July 2 (UPI) -- A large number of human papillomavirus cases could be wiped out in California -- and prevent thousands of cases of cancer -- if the state adopted widespread vaccination, a new study says.
A vaccination coverage rate of 99.5 percent would prevent more than 1,300 people in the state from developing cervical cancer because of the reduction in HPV infection rates, according to a new study published Monday in the journal Sexually Transmitted Diseases.
The new research follows studies in recent weeks that have shown HPV vaccination is contributing to significant decreases in the prevalence of HPV strains known to cause cervical and other cancers.
Up to 90 percent of sexually active people are likely to be infected by HPV at some point in their lives. The infection can lead to cervical cancer, as well as anal, vaginal, penile and throat cancers.
Researchers, experts and leaders are now suggesting an expansion of vaccination, including some women and men receiving it up to age 45 -- with the new California study suggesting there are benefits to wider vaccine coverage.
"An increase in California's HPV vaccination rate would reduce the number of preventable cancers and the financial burden that treatment for these cases would put on the health care system," the authors of the new study, among them researchers from the University of California Los Angeles, University of Texas and Cornell University, said in a press release.
For the study, researchers looked at 2017 vaccination coverage rates of boys and girls in California, and estimated the HPV-related cancer strains in the group. In California, nearly 61 percent of teen girls and more than 46 percent of teen boys received vaccinations in 2017.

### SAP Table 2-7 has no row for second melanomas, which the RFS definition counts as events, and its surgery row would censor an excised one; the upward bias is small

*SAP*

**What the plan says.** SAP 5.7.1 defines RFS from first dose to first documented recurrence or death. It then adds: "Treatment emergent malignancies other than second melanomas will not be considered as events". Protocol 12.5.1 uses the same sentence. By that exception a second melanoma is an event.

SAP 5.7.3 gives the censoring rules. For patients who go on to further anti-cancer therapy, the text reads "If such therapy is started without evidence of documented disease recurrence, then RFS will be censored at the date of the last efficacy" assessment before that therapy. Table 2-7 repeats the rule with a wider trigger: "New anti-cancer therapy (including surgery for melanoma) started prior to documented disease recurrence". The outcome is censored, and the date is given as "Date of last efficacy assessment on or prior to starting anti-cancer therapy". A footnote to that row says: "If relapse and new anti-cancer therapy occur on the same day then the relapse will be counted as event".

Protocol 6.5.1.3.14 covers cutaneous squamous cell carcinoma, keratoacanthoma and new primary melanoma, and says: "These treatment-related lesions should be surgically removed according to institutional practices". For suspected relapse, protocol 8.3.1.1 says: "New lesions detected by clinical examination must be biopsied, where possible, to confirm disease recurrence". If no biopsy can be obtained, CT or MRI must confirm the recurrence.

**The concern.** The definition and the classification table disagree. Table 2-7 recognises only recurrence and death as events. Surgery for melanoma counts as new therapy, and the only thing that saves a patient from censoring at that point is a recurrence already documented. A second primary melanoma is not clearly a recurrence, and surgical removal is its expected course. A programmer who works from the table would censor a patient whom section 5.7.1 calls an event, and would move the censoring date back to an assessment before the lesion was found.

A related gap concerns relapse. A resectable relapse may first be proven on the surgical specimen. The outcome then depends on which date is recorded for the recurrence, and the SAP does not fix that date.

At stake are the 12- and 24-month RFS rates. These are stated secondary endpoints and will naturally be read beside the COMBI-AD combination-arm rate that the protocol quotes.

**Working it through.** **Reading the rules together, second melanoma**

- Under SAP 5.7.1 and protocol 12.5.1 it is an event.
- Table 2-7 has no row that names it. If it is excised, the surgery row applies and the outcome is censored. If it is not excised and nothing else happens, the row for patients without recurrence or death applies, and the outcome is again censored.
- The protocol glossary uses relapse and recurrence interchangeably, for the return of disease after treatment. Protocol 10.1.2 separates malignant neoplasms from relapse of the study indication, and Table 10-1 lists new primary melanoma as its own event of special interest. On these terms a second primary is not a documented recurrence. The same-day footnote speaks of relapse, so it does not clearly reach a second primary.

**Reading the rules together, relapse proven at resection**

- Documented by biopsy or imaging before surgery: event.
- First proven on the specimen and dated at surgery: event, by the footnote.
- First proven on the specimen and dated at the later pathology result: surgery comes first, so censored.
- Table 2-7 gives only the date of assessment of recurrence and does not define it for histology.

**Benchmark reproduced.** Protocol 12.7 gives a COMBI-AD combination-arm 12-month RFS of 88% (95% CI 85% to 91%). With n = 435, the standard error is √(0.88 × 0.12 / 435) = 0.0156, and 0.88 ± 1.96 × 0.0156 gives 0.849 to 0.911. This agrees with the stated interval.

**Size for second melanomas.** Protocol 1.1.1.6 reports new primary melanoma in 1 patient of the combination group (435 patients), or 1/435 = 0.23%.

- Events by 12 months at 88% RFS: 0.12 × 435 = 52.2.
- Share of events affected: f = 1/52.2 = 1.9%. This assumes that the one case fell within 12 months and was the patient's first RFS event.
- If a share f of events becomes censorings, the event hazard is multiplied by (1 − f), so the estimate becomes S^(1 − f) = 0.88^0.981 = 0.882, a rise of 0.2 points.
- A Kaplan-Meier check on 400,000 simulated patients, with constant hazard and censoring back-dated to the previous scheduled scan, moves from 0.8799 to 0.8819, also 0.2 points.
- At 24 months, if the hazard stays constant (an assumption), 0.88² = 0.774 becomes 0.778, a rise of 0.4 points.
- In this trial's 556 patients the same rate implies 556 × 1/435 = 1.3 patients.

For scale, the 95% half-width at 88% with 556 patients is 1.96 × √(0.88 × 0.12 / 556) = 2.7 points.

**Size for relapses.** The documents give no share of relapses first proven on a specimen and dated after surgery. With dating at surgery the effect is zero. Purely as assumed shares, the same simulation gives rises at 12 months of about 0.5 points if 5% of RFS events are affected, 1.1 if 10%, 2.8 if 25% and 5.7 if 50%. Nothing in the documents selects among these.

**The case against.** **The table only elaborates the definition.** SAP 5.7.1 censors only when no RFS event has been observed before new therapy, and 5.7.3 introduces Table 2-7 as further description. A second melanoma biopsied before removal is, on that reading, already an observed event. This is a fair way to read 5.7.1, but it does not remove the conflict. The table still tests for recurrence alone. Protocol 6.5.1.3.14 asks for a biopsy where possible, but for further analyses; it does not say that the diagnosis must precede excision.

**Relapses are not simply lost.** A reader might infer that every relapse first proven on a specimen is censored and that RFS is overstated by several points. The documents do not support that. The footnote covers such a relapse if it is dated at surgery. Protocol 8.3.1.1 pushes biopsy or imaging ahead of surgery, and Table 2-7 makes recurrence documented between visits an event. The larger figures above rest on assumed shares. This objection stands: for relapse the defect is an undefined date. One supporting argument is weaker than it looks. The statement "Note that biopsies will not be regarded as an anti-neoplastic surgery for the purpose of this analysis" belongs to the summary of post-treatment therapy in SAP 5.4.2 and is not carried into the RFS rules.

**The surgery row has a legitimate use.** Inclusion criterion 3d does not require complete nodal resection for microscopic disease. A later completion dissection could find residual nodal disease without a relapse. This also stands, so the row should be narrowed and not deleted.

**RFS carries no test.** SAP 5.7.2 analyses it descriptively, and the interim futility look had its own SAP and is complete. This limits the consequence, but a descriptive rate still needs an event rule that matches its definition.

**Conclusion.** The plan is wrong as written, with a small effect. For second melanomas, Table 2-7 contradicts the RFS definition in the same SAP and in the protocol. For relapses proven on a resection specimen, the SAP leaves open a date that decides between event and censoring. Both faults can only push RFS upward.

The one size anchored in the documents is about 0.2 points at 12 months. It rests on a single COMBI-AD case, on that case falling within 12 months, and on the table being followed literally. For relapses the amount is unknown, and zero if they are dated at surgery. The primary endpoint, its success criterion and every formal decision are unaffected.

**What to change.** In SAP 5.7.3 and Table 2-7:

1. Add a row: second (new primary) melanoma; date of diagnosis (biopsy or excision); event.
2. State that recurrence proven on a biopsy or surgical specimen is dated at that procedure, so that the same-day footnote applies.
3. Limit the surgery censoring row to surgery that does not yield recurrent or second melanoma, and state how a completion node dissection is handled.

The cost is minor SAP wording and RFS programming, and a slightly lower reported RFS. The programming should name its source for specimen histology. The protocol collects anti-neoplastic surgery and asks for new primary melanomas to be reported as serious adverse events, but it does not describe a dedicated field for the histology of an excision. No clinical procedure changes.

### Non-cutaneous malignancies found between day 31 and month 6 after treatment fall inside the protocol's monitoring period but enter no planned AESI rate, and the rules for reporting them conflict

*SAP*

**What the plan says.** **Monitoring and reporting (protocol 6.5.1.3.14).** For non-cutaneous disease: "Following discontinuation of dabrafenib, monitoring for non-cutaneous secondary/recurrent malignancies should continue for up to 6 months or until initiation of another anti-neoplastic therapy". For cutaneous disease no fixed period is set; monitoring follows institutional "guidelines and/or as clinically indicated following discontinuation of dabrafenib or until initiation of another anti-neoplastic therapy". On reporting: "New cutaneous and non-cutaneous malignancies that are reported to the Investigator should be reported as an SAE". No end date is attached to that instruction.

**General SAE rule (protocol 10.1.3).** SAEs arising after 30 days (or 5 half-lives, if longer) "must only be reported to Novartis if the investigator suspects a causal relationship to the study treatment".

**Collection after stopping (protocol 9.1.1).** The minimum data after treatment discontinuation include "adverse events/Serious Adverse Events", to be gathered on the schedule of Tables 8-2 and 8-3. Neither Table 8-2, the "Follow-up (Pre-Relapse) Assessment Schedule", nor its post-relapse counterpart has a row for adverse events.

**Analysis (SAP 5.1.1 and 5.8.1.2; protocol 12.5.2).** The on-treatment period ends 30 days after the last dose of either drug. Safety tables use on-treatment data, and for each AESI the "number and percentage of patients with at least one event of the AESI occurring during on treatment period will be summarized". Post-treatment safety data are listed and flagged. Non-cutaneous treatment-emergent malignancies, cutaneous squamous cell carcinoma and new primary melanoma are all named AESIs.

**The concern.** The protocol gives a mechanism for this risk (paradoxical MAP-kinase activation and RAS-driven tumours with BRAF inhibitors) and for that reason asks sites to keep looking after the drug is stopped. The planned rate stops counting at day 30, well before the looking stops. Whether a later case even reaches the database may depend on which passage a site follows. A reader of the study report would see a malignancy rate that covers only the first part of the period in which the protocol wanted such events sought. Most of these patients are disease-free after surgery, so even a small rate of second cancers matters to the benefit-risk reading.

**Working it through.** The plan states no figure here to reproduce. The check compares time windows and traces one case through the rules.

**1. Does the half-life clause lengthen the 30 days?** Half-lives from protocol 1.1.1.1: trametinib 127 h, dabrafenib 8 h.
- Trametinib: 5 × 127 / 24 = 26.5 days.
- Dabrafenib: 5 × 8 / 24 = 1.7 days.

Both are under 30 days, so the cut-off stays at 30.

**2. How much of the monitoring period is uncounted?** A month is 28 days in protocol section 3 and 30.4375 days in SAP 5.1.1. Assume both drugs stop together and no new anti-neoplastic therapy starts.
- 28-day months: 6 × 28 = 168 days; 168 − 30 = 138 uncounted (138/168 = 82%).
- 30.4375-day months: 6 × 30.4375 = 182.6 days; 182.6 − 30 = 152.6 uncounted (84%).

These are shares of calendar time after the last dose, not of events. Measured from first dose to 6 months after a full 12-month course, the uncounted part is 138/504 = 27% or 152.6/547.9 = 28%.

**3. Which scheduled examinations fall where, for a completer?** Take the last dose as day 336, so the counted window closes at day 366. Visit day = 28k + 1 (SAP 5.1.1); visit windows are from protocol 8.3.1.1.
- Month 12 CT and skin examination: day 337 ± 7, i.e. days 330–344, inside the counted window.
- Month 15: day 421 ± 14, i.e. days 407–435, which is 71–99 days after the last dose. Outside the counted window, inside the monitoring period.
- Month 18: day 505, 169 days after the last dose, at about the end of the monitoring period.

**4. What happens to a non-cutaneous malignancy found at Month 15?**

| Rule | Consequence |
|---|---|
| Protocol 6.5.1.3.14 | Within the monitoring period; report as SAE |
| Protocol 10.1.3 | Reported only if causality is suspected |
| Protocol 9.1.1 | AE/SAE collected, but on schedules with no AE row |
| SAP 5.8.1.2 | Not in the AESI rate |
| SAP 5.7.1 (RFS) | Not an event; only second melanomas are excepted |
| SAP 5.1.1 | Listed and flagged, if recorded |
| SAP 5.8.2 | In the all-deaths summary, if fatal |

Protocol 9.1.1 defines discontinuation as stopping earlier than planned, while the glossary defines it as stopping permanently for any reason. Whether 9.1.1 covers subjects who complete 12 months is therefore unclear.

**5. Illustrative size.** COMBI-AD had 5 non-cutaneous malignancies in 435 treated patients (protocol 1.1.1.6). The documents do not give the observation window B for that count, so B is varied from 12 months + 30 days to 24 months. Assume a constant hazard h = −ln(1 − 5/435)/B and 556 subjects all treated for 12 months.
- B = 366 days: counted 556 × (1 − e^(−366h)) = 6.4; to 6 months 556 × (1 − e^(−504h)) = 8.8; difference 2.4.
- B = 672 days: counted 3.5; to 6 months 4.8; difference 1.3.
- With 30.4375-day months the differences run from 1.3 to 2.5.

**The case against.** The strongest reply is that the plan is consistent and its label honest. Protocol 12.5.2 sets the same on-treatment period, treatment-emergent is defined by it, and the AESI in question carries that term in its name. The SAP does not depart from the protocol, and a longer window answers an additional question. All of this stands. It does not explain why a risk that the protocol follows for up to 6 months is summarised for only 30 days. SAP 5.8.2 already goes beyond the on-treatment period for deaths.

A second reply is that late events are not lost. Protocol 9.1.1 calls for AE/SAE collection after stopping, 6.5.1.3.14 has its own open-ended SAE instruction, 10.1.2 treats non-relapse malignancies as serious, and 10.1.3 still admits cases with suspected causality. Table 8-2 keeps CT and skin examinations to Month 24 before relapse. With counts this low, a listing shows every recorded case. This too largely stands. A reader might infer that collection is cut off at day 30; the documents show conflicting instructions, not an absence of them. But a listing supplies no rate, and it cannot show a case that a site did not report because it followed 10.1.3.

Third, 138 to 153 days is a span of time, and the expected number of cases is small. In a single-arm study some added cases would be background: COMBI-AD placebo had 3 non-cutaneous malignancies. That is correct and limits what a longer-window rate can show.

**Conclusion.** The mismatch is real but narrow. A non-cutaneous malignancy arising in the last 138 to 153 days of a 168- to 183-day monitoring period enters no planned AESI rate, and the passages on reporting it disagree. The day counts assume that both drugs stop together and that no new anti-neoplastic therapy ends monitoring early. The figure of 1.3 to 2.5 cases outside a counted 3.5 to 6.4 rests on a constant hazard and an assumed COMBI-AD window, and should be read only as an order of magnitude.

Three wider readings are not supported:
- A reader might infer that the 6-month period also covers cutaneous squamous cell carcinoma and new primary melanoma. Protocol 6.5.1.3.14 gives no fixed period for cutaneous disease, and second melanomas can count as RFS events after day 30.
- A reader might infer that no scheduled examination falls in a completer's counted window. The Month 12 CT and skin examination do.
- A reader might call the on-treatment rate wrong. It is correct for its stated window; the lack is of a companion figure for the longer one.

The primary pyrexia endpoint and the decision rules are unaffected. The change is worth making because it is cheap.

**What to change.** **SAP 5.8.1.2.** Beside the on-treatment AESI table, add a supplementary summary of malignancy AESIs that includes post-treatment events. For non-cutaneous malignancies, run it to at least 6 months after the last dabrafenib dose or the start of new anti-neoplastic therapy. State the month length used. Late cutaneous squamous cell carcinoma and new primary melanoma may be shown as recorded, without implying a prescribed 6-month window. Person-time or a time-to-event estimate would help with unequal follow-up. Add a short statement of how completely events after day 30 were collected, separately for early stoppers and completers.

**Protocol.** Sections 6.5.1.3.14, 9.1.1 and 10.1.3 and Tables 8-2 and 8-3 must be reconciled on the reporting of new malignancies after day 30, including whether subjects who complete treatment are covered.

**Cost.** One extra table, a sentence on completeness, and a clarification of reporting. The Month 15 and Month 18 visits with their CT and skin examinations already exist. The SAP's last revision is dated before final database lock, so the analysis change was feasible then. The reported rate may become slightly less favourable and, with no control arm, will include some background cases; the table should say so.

The researchers compared the cancer cases from the 2017 group vaccination group with the optimal vaccination rate of 99.5 percent.
Not having the teens vaccinated would cost an estimated $52.2 million to the California health care system over time, the researchers say.
The HPV vaccine comes in two doses. The Centers for Disease Control and Prevention recommends children get the first dose between ages 11 and 12, and the second dose six months to a year after.
During the two-day annual meeting of the Centers for Disease Control and Prevention's Advisory Committee on Immunization Practices last month, experts discussed the potential of expanding vaccination, voting to recommend that people up to age 45 get an HPV shot.
The World Health Organization has also said that by ramping up vaccinations, screenings and treatment worldwide, HPV could be eradicated.
A Lancet study published in June examined the possibility and impact of increasing those efforts. It said older people who wouldn't benefit from the HPV vaccine would need to be screened and treated for cervical cancer, a result of HPV infection in women.
If the scaled-up vaccinations, examinations and treatments began in 2020, it could prevent up to 13.4 million global cases of cervical cancer by 2069. Otherwise, the researchers estimated that more than 44 million women worldwide will be diagnosed with cervical cancer in the next 50 years.
"Widespread coverage of both HPV vaccination and cervical screening from 2020 onwards has the potential to avert up to 12.5-13.4 million cervical cancer cases by 2069, and could achieve average cervical cancer incidence of around four per 100,000 women per year or less ... by the end of the century," authors wrote in the WHO-funded study.